Tessian’s mission is to secure the human layer by empowering people to do their best work, without security getting in their way.
Scammers thrive in times of crisis and confusion. This is perhaps why the controversy surrounding mail-in voting could prove to be another golden opportunity for cybercriminals.
Throughout 2020, we’ve seen a surge of cybercriminals capitalizing on key and newsworthy moments in the COVID-19 crisis, creating scams that take advantage of the stimulus checks, the Paycheck Protection Program and students heading back to school.
Knowing that people are seeking answers during uncertain times, hackers craft scams – usually in the form of phishing emails – that appear to provide the information people are looking for. Instead, victims are lured to fake websites that are designed to steal their valuable personal or financial information.
Given the uncertainties surrounding election security and voters’ safety during the pandemic, fueled further by President Trump’s recent attacks against the US Postal Service, it’s highly likely that scammers could set their sights on creating scams associated with mail-in voting.
In fact, our researchers discovered that around 75 domains spoofing websites related to mail-in voting were registered between July 2 to August 6.
Some of these websites tout information about voting-by-mail, such as mymailinballot.com and mailinyourvote.com. Others encourage voters to request or track their ballot, such as requestmailinballot.com and myballotracking.com.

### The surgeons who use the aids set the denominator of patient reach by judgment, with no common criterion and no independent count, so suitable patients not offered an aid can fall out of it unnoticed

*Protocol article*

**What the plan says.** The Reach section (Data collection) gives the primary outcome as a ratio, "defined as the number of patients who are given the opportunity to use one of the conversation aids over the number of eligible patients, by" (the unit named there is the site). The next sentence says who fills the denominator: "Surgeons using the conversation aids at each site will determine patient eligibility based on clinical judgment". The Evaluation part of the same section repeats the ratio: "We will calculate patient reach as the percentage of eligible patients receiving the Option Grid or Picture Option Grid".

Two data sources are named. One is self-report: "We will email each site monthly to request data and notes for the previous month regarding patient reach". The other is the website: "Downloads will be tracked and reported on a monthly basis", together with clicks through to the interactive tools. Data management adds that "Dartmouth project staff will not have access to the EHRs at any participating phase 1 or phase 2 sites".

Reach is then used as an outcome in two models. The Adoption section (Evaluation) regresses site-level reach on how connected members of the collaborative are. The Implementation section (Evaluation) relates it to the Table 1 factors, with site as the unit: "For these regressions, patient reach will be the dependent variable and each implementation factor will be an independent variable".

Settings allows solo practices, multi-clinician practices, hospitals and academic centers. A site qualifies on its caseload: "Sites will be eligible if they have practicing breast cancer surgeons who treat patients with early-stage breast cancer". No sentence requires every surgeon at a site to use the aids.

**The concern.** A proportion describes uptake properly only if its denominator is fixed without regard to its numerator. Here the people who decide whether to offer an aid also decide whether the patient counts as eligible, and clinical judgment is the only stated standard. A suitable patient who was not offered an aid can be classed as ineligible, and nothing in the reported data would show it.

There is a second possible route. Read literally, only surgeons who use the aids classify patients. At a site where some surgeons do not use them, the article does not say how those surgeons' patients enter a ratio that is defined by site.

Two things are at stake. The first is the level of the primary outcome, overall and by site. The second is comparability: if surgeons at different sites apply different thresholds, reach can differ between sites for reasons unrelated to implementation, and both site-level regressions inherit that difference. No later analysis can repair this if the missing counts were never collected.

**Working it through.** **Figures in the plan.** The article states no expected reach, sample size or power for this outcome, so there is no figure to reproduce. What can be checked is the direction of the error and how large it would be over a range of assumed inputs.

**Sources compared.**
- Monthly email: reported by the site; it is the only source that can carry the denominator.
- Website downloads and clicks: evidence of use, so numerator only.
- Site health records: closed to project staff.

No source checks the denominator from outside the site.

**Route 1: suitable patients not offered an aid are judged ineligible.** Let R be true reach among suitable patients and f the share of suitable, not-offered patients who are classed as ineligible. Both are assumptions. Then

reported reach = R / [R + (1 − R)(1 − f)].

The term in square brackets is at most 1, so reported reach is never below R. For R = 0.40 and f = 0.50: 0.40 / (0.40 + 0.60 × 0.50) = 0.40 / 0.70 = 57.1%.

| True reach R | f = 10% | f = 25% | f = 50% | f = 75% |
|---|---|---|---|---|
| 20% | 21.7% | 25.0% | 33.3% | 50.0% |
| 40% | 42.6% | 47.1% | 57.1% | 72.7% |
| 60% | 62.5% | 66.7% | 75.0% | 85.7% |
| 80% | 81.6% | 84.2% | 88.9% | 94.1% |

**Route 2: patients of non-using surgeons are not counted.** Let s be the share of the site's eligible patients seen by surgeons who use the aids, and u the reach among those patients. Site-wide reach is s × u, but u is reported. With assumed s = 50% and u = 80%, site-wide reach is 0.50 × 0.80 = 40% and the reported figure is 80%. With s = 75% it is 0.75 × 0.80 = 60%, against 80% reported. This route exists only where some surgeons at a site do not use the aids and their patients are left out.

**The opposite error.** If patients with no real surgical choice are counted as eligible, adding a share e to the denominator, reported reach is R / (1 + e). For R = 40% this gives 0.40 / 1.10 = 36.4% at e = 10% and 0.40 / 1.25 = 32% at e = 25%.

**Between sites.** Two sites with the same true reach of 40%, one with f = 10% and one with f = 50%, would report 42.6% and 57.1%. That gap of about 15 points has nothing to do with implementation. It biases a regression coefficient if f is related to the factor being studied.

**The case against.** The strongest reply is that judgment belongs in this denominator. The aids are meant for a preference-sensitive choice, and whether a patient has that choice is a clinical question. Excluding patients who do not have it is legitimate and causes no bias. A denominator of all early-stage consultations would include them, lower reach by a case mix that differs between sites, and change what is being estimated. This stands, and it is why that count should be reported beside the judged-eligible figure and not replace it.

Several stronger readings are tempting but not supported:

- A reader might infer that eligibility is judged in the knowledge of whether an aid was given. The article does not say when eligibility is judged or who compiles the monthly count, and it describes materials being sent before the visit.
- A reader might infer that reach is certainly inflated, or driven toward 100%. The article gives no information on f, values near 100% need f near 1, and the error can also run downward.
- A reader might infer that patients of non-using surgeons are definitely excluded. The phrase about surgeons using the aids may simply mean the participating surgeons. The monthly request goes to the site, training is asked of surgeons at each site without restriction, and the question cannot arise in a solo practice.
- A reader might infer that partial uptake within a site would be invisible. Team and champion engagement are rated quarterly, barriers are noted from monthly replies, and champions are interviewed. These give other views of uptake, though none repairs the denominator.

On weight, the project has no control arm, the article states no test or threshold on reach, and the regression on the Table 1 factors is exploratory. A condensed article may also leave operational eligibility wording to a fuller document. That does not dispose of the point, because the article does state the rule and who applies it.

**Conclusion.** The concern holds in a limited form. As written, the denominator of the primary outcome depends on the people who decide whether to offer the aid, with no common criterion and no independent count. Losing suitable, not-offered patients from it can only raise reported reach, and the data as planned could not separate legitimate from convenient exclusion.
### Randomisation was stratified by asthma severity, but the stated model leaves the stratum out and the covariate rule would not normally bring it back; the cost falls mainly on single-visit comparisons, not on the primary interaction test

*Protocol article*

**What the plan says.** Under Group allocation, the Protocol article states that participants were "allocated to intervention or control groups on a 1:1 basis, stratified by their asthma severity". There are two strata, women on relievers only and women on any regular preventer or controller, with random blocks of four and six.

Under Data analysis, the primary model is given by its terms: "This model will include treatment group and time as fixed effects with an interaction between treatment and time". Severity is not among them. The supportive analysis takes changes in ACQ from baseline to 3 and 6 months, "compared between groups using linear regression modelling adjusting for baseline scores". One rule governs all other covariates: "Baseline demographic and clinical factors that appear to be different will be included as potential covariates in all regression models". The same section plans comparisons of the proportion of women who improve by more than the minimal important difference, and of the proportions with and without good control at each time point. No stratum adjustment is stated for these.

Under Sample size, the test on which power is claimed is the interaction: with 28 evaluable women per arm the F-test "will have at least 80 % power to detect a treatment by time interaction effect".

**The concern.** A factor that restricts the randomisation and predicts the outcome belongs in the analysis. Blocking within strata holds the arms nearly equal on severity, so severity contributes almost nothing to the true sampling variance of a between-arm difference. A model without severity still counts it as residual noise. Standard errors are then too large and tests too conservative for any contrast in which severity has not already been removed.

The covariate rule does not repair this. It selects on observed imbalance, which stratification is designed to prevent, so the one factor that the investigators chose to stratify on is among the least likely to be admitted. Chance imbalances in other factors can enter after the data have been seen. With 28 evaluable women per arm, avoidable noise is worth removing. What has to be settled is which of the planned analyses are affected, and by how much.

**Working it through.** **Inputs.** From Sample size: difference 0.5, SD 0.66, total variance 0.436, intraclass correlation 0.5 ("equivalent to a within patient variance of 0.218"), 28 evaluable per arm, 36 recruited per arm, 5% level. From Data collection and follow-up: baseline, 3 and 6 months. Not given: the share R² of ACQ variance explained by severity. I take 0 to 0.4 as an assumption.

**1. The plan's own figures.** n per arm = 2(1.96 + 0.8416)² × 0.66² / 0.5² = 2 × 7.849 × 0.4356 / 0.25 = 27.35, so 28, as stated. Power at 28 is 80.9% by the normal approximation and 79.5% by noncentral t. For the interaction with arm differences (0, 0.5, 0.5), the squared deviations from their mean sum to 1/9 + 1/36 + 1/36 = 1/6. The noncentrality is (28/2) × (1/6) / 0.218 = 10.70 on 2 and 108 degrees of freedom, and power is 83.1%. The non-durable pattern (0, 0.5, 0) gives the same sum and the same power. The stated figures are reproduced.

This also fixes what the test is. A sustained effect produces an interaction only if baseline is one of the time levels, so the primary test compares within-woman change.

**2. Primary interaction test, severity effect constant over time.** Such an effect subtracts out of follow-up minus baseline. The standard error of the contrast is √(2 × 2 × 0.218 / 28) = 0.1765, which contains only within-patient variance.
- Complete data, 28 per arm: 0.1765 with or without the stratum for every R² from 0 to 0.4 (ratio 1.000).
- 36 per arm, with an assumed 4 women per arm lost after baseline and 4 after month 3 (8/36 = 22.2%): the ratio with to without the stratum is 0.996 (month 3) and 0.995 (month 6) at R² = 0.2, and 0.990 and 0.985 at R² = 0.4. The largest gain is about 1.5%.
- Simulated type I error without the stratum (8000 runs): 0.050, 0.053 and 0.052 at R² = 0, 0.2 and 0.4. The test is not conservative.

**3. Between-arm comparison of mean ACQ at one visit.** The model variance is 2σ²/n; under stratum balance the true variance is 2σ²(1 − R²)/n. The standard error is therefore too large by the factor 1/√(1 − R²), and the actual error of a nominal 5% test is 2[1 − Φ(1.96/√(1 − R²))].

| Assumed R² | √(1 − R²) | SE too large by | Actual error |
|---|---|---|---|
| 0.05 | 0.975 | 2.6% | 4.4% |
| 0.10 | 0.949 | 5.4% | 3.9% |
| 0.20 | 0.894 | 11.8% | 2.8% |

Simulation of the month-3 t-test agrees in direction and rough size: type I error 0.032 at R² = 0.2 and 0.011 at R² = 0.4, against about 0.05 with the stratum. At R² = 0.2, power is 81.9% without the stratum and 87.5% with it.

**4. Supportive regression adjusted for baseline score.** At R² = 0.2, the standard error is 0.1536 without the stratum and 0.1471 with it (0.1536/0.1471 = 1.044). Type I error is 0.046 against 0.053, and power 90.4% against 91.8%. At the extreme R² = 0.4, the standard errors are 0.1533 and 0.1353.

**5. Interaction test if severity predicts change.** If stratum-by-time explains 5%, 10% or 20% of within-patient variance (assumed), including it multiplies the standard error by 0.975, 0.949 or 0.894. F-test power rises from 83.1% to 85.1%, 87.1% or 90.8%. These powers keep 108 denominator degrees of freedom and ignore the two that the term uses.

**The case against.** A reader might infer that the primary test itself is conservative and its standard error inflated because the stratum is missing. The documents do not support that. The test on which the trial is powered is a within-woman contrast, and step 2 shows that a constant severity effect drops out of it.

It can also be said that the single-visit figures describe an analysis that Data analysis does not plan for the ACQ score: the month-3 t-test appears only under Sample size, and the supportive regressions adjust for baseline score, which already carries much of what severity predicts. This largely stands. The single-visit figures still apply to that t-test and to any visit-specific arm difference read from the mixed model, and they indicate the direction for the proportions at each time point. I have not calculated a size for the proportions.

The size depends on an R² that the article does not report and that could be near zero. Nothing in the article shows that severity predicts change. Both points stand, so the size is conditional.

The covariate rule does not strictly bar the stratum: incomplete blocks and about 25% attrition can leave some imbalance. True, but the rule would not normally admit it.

Anyone accessing these websites should be wary, though. Keep reading to find out why.
To understand the risks these spoofed domains pose, consider why hacker’s create them. They’re after sensitive information like your name, address, and phone number as well as financial information like your credit card details.
For example, if a malicious website claims to offer visitors a way to register to vote or cast their vote – which several of these newly created domains did – there will be a form that collects personally identifiable information (PII). Likewise, if a malicious website is asking for donations, visitors will be asked to enter credit card details.
If any of this information falls into the wrong hands, it could be sold on the dark web, resulting in identity theft or payment card fraud.
Of course, not every domain that our researchers discovered can be deemed malicious. But, it’s important you stay vigilant and never provide personal information unless you trust the domain.
Here are some tips to help you avoid falling victim to voting scams in the upcoming election:
1. Find answers online, but don’t trust everything you read
It’s perfectly reasonable to look online for answers about how to vote. There’s a lot of useful information about ordering absentee ballots and locating local secure ballot boxes. However, be aware that there is a lot of misinformation online, particularly around this year’s election. Source information from trusted websites like https://www.usa.gov/how-to-vote.
2. Think twice before sharing personal details
Before entering any personal or financial details, always check the URL of the domain and verify the legitimacy of the service by calling them directly. Question domains or pop-ups that request personal information from you, especially as it relates to your voting preference or other personal information.
3. Never share direct deposit details, credit card information, or your Social Security number on an unfamiliar website
This information should be kept private and confidential. If a website asks you to share details like this, walk away.
Keep up with our blog for more insights, analysis, and tips for staying safe online.